Loss Control Insights
Ransomware: What You Need to Know
Businesses today are dependent on technology. But with the marvels of today’s computer networks, data usage, accessibility and storage comes the ever-present threat of viruses, hacking, scams and even having data “kidnapped” and held for ransom.
Jacquie Hotovec, EMC Information Security Consultant, deals with the possibility of such threats daily. She keeps EMC and its policyholders informed of the latest threats facing business technology today. Jacquie provides answers to common ransomware questions:
- What is ransomware? Anyone who works on a computer or has dealt with technology has heard of or experienced a virus. They’ve also likely been exposed to the threat of personal information being stolen during a hacking encounter. Ransomware is a type of malware that goes one step further. It locks up the information on the computer system, often encrypting it so it’s inaccessible without a key. The information is, in theory, held hostage until the computer owner or business pays a ransom, generally in bitcoin or through a credit card. Unfortunately, even after paying, the information often isn’t unlocked and is never recovered.
- How does ransomware work? It may begin with a phishing email, which tries to get an unsuspecting employee to click on a link or attachment that allows a scammer into the entire computer network. The email may appear to be from a trusted contact such as another business, a friend or a co-worker. Additionally, an employee may accidentally visit a fake site or download fake software updates that lead to a ransomware infiltration. Other ransomware deceptions may come from a fake pop-up message, supposedly from security software company or a tech support company.
- Who is generally targeted by ransomware? Computer systems and mobile devices can be targeted. Threats are often made to companies, as the stakes may be higher, and companies might be more willing to pay for the possibility of getting their data back. However, even a solo computer can be attacked. In any case, the easier it is to get into a system, the more likely it is to be compromised.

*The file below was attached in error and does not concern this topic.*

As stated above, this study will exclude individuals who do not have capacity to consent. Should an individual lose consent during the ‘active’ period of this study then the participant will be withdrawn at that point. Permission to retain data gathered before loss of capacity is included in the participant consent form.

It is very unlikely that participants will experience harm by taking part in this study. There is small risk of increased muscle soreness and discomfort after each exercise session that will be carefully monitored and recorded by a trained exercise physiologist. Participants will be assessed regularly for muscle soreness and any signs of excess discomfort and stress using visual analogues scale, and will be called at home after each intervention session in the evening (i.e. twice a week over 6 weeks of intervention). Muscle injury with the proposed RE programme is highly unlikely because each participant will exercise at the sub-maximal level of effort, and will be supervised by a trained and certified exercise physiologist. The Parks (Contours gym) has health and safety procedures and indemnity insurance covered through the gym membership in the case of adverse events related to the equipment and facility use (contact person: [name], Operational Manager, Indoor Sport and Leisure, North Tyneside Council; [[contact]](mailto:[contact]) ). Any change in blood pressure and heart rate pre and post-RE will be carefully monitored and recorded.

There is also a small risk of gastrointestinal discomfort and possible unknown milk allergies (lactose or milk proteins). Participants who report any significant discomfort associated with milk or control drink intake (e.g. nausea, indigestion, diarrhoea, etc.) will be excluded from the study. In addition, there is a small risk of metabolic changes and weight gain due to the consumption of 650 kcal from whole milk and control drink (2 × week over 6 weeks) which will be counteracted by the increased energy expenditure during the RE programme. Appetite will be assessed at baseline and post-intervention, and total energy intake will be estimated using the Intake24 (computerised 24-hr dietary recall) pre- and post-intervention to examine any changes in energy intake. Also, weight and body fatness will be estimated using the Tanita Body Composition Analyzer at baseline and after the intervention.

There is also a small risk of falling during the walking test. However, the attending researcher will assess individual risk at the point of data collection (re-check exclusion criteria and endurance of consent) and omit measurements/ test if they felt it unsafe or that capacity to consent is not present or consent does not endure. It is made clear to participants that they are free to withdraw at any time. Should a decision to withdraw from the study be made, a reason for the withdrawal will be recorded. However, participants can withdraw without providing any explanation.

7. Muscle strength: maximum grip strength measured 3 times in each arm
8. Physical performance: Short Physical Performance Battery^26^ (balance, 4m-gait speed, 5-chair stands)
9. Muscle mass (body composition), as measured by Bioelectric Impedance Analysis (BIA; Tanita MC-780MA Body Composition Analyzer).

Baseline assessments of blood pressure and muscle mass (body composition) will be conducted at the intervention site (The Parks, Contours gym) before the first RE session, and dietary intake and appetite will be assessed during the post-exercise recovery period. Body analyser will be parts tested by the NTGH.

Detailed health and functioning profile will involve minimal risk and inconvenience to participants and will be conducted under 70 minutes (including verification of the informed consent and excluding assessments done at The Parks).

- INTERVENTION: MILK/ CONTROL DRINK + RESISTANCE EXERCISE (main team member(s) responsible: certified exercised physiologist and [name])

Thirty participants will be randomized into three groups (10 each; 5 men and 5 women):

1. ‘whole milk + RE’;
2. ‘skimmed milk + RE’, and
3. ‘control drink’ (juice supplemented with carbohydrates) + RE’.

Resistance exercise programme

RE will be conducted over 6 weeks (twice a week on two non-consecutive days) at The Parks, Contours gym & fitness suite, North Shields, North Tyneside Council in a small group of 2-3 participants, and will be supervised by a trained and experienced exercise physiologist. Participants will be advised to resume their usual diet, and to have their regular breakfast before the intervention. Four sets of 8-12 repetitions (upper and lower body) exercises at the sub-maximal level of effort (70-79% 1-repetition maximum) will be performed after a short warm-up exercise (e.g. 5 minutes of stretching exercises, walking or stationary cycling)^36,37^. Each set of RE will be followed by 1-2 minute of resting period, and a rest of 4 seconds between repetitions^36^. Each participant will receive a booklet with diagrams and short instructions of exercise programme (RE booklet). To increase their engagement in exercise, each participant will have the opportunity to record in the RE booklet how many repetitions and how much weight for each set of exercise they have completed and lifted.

- How can our organization prevent ransomware? Be diligent each time you are on your computer. If the name of an attachment looks odd or there’s wording that does not sound quite right, don’t hesitate to question it-even if the email appears to be from a co-worker or a trusted contact. And never click on links from someone you don’t know. Other preventive steps to take include installing security updates to your computer system, keeping all software up to date and investing in good malware protection.
- What do we do if our data is “kidnapped” and we are asked to pay a ransom? This rarely turns out well. More often than not, you won’t get the encryption key after paying, so most experts advise companies not to pay. Paying also encourages ransomware to gain a foothold.
The best protective measure your company can take is backing up your system frequently with the system disconnected from the internet. That way, ransomware can’t take over your backups in addition to your computer network.